Here we are in mid-April, and the baseball season is very much underway. We're seeing some surprise rookies emerging, veterans battling slumps, a couple of entertaining fights, and no shortage of untimely injuries among some of the game's best players.
My Detroit Tigers sit at .500 today, quite an accomplishment for a team that isn't expected to do a whole lot this year. But that's why we love baseball – you never know what's going to happen until those two teams take the field.
Radio is a lot like baseball. It's a LOOONG season (radio's “season” technically never ends), and there are always surprises that belie the statistics and the research. But that doesn't stop baseball experts and radio mavens alike from doing everything possible to use the data to their best advantage.
That idea took flight with the Oakland A's back in the early 2000s when the team's GM, Billy Beane, hired what we now call “data scientists” to create innovative ways to look at player metrics. Unlike teams like the Yankees or the Red Sox where the money flows, the A's were a low-budget organization, forcing Beane to come up with a unique way of evaluating talent.
Beane's “system” became a best-selling book called Moneyball by Michael Lewis. It cataloged the A's' unorthodox statistical approach leading them to acquiring overlooked players and ultimately, winning a lot more games.
Moneyball was later made into a hit movie starring Brad Pitt as Beane, and Jonah Hill as his young, out-of-the-box statistician. It was a better book than a movie, but the bottom line is that Beane's secret was out.
The “Moneyball” system worked – really well. And it helped lead the once hapless A's to a respected team that earned a number of playoff appearances. But as most MLB teams adopted many of Beane's “best practices,” his team started looking very mortal.
A revealing article in Study Finds by Ben Renner highlights a new study by Ramy Elitzur, a University of Toronto professor of financial analytics.
The big takeaway? Any strategic advantage dwindles when it become ubiquitous across the competitive landscape.
When most of the teams in the league adopted the same analytics philosophy as Beane innovated with the A's, it neutralized his team's edge.
Here's the way Professosr Elitzur explains it:
“It's like having a ‘secret sauce.' When you have a ‘secret sauce' and nobody else knows about it, you have a competitive advantage. Once the ‘secret sauce' was outed, which was what happened with the book, everybody could imitate the Oakland A's.”
Now, think about how things work in the world of radio. Similar to the edge that Billy Beane was able to use to his advantage, early innovators are in the pole position.
Think about the first station that first “discovered” the Voltair audio processing “black box” that amplified encoding for PPM meters. The company that developed this technology – Telos Alliance – made their “black box” available to more broadcasters. That was the capitalist thing to do, but once most of the competitors in the market plugged their own Voltairs into their rack rooms, those first movers lost their “secret sauce.” Now, no one talks about coding advantages these days because no one has the pole position any longer.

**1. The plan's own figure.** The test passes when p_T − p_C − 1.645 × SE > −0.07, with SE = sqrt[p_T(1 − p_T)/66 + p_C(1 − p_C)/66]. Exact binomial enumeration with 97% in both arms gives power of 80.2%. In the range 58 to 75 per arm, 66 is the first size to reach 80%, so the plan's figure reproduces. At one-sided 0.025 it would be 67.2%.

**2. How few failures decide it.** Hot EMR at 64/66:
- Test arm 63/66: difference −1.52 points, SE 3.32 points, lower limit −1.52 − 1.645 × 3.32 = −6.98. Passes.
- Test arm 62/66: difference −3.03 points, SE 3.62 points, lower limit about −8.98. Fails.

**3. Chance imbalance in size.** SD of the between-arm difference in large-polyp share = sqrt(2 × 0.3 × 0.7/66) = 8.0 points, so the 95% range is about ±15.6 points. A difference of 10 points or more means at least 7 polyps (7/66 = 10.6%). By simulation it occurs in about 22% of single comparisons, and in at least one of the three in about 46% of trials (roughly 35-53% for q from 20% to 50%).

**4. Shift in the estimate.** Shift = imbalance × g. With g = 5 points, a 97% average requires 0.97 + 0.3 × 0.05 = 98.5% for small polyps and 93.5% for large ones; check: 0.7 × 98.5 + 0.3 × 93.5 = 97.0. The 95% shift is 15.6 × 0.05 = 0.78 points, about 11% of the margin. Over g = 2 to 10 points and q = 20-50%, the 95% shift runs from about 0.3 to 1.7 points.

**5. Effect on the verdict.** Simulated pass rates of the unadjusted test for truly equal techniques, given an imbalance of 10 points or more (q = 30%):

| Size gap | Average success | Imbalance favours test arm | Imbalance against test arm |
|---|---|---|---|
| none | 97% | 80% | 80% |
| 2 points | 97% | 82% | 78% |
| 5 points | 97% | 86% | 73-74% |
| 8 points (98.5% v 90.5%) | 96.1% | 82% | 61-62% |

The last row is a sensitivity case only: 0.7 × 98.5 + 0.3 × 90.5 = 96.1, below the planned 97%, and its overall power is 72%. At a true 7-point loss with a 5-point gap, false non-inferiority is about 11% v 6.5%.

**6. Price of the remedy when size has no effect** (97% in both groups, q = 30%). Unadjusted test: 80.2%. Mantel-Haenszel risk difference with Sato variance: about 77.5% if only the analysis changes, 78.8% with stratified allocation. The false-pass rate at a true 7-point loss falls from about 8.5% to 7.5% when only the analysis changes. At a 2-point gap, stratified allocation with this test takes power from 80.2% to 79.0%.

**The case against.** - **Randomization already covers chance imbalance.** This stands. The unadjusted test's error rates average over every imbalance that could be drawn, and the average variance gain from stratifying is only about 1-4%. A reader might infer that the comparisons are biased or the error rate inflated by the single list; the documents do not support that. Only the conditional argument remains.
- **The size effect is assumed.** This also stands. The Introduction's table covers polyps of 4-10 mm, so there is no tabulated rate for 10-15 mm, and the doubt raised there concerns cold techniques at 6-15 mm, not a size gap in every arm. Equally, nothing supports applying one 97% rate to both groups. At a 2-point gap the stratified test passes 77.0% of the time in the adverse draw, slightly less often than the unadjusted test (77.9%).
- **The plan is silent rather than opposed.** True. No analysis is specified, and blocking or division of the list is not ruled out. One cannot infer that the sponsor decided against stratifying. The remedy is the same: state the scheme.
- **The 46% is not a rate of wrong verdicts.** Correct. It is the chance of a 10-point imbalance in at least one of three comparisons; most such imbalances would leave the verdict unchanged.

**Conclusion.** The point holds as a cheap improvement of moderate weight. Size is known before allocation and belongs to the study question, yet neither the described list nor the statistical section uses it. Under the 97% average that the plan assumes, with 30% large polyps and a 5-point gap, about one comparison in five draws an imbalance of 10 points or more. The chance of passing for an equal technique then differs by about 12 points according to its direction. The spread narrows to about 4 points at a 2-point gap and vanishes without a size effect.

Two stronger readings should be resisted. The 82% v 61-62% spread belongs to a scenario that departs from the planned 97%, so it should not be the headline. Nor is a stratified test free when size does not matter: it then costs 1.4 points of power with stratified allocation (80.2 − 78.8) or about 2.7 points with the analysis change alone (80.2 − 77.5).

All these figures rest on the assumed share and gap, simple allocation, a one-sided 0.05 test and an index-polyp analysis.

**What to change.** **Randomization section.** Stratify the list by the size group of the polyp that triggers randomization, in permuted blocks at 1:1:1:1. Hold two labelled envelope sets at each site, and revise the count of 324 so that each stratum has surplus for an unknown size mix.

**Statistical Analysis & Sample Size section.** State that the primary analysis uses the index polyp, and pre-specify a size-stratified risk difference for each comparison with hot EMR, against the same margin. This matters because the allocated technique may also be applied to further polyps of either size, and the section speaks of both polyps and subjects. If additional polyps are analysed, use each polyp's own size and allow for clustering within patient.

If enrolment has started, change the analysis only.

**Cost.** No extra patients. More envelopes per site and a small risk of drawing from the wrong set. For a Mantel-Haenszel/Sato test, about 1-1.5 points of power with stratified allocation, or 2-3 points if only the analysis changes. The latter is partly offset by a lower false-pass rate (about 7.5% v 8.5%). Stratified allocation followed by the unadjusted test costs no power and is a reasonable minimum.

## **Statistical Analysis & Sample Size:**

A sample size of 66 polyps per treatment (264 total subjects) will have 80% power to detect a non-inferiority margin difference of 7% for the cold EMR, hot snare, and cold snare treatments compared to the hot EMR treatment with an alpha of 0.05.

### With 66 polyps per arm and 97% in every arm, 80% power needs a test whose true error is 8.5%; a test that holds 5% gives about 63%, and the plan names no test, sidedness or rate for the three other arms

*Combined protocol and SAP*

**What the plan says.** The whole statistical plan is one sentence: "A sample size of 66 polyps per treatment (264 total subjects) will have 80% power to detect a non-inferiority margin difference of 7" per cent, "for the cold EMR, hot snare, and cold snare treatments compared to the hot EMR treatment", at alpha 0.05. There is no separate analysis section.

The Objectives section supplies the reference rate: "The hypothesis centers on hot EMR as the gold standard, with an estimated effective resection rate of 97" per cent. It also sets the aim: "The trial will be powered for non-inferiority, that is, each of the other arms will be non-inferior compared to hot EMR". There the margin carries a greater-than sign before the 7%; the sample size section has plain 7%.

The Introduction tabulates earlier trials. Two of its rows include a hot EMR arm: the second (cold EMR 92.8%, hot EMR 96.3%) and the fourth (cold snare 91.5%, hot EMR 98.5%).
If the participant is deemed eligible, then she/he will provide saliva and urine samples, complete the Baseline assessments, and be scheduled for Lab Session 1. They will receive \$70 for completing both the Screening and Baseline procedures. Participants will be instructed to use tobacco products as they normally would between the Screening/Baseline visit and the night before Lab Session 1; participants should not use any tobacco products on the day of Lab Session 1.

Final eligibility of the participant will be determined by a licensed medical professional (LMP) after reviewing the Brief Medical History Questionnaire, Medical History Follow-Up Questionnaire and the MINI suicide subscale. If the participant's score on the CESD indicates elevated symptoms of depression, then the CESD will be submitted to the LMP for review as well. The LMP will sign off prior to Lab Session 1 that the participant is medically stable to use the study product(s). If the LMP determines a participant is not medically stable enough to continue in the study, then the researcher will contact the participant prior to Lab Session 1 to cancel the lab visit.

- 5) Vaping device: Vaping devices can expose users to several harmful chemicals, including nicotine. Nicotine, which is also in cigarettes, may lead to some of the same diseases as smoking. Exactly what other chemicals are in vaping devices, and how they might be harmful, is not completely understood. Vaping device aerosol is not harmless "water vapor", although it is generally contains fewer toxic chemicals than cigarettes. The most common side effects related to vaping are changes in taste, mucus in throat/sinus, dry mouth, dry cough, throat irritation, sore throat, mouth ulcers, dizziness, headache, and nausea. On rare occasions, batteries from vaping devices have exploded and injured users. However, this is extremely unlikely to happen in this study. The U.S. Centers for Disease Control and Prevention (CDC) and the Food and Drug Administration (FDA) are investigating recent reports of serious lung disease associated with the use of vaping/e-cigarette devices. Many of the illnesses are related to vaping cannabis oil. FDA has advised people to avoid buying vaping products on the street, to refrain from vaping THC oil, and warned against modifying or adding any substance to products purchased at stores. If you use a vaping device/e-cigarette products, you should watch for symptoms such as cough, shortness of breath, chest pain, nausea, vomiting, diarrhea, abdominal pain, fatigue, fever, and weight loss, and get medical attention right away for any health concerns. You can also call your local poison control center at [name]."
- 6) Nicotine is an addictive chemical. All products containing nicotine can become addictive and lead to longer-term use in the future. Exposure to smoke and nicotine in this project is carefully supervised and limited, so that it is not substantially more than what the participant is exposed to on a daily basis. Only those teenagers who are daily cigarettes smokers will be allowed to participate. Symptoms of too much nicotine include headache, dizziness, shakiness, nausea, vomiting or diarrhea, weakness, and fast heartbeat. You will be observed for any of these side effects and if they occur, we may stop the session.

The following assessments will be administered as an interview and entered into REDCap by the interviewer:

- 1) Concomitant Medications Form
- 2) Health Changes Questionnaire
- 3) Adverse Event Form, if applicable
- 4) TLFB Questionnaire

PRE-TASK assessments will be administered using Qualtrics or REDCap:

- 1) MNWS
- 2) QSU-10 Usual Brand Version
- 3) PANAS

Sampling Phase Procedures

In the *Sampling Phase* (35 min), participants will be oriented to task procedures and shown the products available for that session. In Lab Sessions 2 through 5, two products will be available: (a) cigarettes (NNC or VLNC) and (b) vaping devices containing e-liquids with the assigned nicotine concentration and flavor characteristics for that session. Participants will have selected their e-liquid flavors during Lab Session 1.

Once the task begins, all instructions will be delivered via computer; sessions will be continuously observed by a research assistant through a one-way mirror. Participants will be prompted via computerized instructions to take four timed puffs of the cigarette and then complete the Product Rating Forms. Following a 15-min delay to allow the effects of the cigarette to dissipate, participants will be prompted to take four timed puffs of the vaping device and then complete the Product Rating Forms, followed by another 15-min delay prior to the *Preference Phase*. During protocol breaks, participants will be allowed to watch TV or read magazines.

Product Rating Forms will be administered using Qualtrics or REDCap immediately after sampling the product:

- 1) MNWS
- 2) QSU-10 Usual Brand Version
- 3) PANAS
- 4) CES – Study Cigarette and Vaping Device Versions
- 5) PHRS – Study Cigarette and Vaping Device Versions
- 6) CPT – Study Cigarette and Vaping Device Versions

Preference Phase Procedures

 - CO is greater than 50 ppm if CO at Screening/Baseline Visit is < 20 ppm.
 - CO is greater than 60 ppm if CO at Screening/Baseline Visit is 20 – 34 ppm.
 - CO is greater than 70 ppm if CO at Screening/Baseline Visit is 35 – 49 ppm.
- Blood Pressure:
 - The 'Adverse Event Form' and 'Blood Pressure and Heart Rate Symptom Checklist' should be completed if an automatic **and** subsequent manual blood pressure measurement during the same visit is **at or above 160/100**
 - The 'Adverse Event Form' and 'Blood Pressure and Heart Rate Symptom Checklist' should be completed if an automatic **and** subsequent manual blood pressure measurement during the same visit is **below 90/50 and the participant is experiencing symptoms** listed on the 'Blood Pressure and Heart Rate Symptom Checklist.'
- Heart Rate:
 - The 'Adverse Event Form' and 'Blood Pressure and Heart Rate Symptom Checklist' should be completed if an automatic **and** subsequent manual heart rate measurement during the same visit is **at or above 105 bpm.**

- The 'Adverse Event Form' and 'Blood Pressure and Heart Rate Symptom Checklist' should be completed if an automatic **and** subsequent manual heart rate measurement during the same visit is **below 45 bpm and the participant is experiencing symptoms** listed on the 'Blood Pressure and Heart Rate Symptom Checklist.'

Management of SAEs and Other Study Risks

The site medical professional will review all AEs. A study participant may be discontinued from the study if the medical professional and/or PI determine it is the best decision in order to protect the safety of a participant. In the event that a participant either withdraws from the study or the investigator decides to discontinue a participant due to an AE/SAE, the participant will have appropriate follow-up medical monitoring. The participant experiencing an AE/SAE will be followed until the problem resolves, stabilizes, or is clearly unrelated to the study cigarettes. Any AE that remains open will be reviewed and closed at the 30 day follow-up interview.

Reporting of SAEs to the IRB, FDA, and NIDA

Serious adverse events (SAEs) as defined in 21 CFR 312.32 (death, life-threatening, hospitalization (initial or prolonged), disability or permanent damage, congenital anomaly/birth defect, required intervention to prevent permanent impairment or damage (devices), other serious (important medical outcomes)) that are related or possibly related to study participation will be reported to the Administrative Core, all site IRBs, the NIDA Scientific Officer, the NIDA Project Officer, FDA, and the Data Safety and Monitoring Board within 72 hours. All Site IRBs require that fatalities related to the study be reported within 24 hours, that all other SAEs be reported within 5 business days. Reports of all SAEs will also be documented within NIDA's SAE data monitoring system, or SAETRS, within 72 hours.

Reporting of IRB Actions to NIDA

Similarly, those first stations that figured out the “bow tie” commercial break clock architecture had an edge in the early PPM battles. But once Arbitron started talking about this strategy with multiple companies, seemingly everyone started placing their stopsets at around the same place. When you've got a dozen stations in the market all playing commercials at the same time, you've lost that whatever ratings advantage – and then some. Sayonara, “secret sauce.”
Or all those national “collective contests” that offer the same cash price in hundreds of markets. It's not uncommon in many big and small markets to hear many stations essentially running the same contest for the identical amount of cash. The stations (and their companies) on the ground floor enjoyed an early edge. But when there are scores of stations in the same market executing essentially the same contest for the same cash prize, well, the benefit becomes incremental.
Whether you're the general manager of an MLB team, the program director of a Hot AC station, or the news director at a News/Talk station, the onus is on you not just to mimic other successes, but to find a way to do something strategically or tactically unique and different.
In other words, cook up your own “secret sauce.”
Of course, it's a lot harder innovating something new and different than it is slapping “Second Date Update” on the morning show. But as Billy Beane learned – perhaps the hard way – he gained much celebrity and credibility during those “Moneyball” days. But the collateral damage was done. Once his “secret sauce's” recipe became common knowledge – and the book lays out the metrics in detail – Beane was no longer in the cat bird seat.
So, when you discover that next advantage that no one knows about – and you see it begin to produce results, Professor Elitzur has some advice for you:
“If you have a built-in advantage, don't ever talk about it.”
Mum's the word.